Sami Zayn locks in after verbal slaying of Daniel Bryan in front of Seattle SmackDown crowd

After a somewhat lukewarm reaction to last week's in-ring promo, Sami Zayn picked a perfect target in Daniel Bryan and a perfect city in Seattle to throw down the gauntlet and lash out with his best promo since joining the WWE's main roster. Courtesy of WWE

A few minutes into a cathartic, downright combative promo to open up SmackDown Live, Sami Zayn conceded why most people think he is such a bad guy.

And as if bamboozling Shane McMahon a couple of weeks ago at Hell in a Cell wasn't enough, Zayn committed one of the most shameful acts and easiest ploys to turn even the most ardent fan against you. On Tuesday night, he belittled Daniel Bryan, and did it in front of a Seattle crowd that was one of the biggest reasons Bryan became a beloved superstar over the past five years.

Zayn went so far as to call the SmackDown general manager someone who went from putting his body on the line every night, all for the adulation of the fans and the glory that came with it, to a "housewife."


And speaking of hitting someone where it hurts, later on in the main event, Zayn struck Randy Orton with an unscrupulous fist just below The Viper's breadbasket, leading the show's latest heel and partner Kevin Owens to a shady tag team win.

On a night in which Jinder Mahal teased two major-league-level challengers in Brock Lesnar and AJ Styles, it was Zayn's gut-wrenching words toward Bryan that hit hardest.

"My whole career, I spent trying to catch you, but you always two steps ahead of me," Zayn said. "But now you are the last person I would ever want to be like."

Feeling disenfranchised from a tenure of what can only be described as mediocrity at best since joining the main roster, Zayn solidified his newfound villainous direction with near perfection. If ever there was a shred of doubt as to who Zayn will be moving forward, consider those doubts eradicated.

The parallels between Bryan and Zayn are undeniable. As a matter of fact, for some time it seemed as though the idea behind Zayn's struggles were to eventually groom him to be Bryan 2.0. Bryan was the undersized, ultimate underdog who never gave up -- the lovable hard-luck guy who would eventually fend off all foes and work his way into the main event of WrestleMania.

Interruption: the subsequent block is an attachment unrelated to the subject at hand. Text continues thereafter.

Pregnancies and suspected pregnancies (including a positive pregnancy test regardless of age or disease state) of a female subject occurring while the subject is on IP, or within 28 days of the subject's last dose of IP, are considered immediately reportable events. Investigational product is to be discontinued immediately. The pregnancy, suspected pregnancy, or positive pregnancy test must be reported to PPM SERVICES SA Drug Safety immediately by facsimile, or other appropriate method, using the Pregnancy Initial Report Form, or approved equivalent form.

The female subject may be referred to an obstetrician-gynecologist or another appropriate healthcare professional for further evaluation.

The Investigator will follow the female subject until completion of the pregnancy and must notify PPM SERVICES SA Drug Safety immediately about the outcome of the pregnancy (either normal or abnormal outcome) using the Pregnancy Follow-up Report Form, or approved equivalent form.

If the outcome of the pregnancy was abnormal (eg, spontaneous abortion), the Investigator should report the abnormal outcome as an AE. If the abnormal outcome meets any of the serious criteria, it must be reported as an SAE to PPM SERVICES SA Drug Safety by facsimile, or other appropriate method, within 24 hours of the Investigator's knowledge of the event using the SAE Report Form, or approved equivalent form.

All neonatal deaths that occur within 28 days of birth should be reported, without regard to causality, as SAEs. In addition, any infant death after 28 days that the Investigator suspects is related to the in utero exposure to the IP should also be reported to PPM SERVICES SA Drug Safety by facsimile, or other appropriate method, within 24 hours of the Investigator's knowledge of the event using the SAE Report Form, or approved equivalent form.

But it never panned out. Zayn occasionally found himself in big matches, including a Royal Rumble qualifier win against Seth Rollins, but it was rarely about him in the big picture. He found himself somewhere north of enhancement talent, but often falling into filler time rivalries and matches in between clashes with Owens for months on end before finally reuniting with his now former bitter rival.

In Tuesday's main event, Zayn and Owens teamed up to take on Orton and Shinsuke Nakamura in a high-energy, back-and-forth match that saw each competitor shine for at least a few minutes. It served as an instant reminder (or introduction) of the smooth chemistry and dynamic between KO and Zayn as a team that we hadn't really seen much of to this point.

"We are SmackDown Live, and there is nothing you or anybody can do about it," a gloating Owens said on his way back to the locker room area, following their win. "This is KO; that is Sami Zayn, and he is my best friend. Hug me. Hold me tight."

Their love for each other is clear, but they've got a deep-seated contempt for everyone else on the SmackDown roster. It's them against the world, but there's still hell to be paid. As Zayn and Owens gloated backstage, Bryan informed them that their fate and future are not in his hands -- they're in Shane McMahon's.

Throwing it down the big guys

Jinder Mahal wants Brock Lesnar at Survivor Series. AJ Styles wants Mahal now. Sounds like an awful lot to take on, even if you are the WWE champ. Fresh off a media tour of India, Mahal walked out with a special announcement to make: He wants Raw's Universal champ in the ring. He barely began to run down the lack of competition on SmackDown when Styles came out. That's when chaos ensued.